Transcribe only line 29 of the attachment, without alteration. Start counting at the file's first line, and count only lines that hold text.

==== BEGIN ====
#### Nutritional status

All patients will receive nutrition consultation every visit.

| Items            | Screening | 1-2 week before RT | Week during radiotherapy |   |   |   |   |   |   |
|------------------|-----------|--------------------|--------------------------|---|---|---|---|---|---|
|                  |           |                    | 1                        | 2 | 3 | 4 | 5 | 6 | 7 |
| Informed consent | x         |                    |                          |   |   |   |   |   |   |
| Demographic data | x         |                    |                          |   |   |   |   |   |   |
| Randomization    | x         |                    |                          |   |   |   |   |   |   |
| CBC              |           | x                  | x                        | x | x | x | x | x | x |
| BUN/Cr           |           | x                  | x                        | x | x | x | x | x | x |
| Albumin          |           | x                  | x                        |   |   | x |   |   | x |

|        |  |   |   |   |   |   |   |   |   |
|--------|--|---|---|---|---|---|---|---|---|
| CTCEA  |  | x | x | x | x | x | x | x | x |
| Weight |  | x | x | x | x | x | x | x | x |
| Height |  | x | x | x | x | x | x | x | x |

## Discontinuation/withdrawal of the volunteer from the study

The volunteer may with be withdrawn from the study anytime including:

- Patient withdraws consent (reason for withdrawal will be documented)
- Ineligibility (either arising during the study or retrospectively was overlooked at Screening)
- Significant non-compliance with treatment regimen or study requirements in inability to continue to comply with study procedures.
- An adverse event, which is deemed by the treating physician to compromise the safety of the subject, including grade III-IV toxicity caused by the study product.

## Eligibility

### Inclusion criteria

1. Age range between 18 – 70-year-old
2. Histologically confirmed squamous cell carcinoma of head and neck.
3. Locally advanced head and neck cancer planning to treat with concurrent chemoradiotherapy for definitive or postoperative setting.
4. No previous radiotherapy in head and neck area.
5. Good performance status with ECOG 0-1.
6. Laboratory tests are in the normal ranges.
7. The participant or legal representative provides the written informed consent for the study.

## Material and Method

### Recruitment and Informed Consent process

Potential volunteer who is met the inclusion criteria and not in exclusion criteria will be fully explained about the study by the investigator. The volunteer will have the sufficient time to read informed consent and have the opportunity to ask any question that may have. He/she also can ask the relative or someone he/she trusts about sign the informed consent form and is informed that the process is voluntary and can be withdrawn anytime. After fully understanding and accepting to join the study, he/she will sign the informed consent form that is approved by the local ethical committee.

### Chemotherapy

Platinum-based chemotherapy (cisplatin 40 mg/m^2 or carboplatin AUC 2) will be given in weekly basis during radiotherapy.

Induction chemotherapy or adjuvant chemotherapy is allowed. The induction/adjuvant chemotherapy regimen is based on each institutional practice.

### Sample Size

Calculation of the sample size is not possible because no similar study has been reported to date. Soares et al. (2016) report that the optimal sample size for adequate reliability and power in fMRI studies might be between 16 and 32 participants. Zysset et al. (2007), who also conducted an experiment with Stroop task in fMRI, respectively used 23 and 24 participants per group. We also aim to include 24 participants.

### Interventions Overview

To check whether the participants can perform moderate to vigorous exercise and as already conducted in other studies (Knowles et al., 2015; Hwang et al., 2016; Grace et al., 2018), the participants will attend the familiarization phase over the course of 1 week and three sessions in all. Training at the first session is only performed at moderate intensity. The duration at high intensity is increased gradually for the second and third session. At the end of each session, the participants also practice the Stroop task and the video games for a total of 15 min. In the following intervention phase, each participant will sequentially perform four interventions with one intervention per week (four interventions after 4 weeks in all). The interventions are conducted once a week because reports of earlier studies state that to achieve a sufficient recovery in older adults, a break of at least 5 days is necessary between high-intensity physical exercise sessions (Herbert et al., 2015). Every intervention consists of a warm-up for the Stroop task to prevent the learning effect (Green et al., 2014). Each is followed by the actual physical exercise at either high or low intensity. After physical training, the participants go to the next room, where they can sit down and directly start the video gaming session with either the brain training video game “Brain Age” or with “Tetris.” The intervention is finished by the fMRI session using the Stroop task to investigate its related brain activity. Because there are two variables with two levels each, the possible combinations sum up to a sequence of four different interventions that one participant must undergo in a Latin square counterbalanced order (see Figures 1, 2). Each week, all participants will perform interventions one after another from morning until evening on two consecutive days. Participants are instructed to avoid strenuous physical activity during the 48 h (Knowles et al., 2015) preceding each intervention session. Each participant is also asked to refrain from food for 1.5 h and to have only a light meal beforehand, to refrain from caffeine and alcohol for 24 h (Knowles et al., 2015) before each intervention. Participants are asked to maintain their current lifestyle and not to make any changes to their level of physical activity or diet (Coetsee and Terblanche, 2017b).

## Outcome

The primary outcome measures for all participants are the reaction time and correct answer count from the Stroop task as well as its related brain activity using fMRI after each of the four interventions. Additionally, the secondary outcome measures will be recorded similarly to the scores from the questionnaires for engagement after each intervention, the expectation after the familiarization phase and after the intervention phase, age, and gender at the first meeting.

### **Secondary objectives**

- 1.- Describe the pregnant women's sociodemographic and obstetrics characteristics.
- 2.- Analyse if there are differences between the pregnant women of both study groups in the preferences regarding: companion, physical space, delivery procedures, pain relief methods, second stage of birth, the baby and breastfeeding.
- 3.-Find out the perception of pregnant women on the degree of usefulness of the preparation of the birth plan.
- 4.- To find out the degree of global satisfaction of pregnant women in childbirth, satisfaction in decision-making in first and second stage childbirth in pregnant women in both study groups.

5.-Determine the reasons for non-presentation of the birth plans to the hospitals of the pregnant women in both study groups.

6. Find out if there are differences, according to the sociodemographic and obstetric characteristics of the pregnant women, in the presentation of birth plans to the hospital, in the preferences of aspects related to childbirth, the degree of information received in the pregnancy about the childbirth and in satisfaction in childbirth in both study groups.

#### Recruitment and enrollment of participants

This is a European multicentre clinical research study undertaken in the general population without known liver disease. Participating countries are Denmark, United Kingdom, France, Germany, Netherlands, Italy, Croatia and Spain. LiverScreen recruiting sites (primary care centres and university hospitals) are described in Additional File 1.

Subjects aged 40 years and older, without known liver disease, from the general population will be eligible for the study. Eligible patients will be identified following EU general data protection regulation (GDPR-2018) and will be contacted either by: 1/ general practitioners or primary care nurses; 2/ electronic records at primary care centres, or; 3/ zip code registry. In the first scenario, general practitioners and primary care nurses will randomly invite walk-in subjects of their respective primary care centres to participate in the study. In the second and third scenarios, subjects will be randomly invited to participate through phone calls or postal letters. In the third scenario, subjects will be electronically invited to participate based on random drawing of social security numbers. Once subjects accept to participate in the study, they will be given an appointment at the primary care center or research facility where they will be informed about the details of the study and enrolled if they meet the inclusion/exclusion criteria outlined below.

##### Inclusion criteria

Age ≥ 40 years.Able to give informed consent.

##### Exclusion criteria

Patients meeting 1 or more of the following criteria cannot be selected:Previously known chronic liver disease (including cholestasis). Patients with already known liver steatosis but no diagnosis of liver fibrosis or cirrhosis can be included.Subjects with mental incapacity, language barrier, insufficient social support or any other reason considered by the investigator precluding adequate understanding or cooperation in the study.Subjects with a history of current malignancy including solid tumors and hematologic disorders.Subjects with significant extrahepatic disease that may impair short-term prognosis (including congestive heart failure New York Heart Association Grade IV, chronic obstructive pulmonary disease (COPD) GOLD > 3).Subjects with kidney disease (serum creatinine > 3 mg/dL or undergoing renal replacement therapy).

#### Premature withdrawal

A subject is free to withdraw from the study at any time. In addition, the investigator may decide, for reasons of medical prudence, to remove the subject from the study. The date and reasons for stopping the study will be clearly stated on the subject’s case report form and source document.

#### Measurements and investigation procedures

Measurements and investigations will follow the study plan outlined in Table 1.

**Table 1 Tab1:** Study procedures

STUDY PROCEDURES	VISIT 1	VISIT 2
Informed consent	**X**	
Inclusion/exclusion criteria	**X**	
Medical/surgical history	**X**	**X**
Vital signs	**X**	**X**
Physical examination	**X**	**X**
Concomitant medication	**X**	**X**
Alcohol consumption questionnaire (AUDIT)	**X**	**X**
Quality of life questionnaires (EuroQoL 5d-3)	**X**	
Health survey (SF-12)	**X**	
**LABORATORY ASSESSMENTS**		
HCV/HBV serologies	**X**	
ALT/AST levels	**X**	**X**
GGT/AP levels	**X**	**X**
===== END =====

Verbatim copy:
5. Good performance status with ECOG 0-1.